Red-rock canyons, wide-open plateaus and steep, rugged mountains: Utah has been my home for over half a century. I feel a strong sense of connection to this state, its people and its landscapes, as many of us feel toward the places we call home.
Here in the rural American West, that connection to the land is still very much alive, especially for the cultures that are inextricably linked to these sandstone mesas and high alpine meadows. Ranchers are intimately familiar with the lands on which they run livestock. Hunters know where to find elk and deer in late fall. Native Americans have inhabited these landscapes since time immemorial and still harvest herbs, collect firewood and perform ceremonies on their ancestral grounds. As Westerners, we feel a sense of ownership over public lands not only because we use them, but because we belong to them and have stewarded them for generations.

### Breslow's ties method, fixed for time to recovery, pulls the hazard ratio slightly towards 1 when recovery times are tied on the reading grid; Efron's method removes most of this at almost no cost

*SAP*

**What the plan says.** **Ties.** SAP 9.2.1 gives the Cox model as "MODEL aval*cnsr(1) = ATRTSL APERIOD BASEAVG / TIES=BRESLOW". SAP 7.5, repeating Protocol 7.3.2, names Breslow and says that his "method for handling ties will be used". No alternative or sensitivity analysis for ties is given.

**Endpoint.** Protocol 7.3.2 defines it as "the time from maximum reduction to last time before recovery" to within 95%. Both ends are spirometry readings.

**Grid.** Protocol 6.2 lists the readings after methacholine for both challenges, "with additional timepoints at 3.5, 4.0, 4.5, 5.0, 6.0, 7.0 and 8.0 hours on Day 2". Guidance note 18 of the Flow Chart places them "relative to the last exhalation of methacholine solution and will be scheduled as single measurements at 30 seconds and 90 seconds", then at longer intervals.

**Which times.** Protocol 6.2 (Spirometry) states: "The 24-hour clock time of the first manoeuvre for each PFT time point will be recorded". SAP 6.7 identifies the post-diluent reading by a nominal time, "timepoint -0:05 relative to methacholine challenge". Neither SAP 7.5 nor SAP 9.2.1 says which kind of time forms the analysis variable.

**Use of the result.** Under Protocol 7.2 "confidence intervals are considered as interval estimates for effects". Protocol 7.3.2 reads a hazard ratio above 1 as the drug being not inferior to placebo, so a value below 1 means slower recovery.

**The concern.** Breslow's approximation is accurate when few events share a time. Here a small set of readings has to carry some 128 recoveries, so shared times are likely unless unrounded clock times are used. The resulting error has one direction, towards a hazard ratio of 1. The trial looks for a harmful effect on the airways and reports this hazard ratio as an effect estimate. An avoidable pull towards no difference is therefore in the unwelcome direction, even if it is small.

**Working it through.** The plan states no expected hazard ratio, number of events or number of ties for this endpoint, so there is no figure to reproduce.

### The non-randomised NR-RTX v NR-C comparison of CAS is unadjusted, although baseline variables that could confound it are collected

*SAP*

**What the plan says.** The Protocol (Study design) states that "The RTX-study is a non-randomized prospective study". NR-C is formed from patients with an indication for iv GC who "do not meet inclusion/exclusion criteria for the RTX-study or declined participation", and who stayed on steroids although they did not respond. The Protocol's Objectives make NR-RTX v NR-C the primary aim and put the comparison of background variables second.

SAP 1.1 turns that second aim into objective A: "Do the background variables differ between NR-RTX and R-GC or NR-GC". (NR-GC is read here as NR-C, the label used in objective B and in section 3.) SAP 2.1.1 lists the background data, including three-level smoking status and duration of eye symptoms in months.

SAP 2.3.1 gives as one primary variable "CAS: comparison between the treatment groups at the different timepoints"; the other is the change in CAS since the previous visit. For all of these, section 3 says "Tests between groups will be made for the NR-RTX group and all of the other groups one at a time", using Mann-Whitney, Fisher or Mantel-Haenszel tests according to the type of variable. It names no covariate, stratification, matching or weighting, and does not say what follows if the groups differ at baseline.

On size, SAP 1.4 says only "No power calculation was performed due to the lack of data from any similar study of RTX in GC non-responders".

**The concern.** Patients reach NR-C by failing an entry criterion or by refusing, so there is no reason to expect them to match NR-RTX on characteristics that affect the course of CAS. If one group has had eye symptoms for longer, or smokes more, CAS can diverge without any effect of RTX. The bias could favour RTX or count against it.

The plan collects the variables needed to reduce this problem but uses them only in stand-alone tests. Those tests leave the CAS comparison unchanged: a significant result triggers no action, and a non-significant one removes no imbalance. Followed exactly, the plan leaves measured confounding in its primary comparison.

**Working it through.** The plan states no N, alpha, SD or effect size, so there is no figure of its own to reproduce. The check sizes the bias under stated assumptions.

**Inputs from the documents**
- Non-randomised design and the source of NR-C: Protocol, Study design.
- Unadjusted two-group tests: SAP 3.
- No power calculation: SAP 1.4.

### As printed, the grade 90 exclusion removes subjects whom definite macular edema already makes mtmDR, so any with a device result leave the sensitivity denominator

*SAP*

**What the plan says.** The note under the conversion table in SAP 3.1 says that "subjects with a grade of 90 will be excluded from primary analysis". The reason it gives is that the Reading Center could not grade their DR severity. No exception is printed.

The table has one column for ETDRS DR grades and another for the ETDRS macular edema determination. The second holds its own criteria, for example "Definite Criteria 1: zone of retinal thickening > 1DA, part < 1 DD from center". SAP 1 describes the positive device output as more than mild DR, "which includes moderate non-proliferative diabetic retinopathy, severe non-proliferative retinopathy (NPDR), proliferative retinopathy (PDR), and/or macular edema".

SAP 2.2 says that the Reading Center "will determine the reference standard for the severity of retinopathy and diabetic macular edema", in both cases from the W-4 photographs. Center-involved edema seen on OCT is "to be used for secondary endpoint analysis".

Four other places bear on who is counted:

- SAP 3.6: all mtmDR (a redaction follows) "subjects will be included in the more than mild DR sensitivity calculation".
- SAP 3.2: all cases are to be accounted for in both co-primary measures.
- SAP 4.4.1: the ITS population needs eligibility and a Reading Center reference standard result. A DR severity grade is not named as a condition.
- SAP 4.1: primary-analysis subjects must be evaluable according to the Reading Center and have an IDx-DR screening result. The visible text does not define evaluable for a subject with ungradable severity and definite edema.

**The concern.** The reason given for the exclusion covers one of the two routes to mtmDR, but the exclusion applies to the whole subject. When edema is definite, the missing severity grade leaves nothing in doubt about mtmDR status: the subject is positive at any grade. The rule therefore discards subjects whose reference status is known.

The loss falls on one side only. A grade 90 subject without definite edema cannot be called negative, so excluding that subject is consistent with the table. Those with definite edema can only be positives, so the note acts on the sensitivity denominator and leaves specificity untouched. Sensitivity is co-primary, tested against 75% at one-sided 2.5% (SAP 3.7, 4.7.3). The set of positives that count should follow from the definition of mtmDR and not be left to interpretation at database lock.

Over time, our national monuments commemorate the contributions of underrepresented portions of our history and population. Today there is a proposal for a new national monument in Utah that recognizes and celebrates human relationships to land.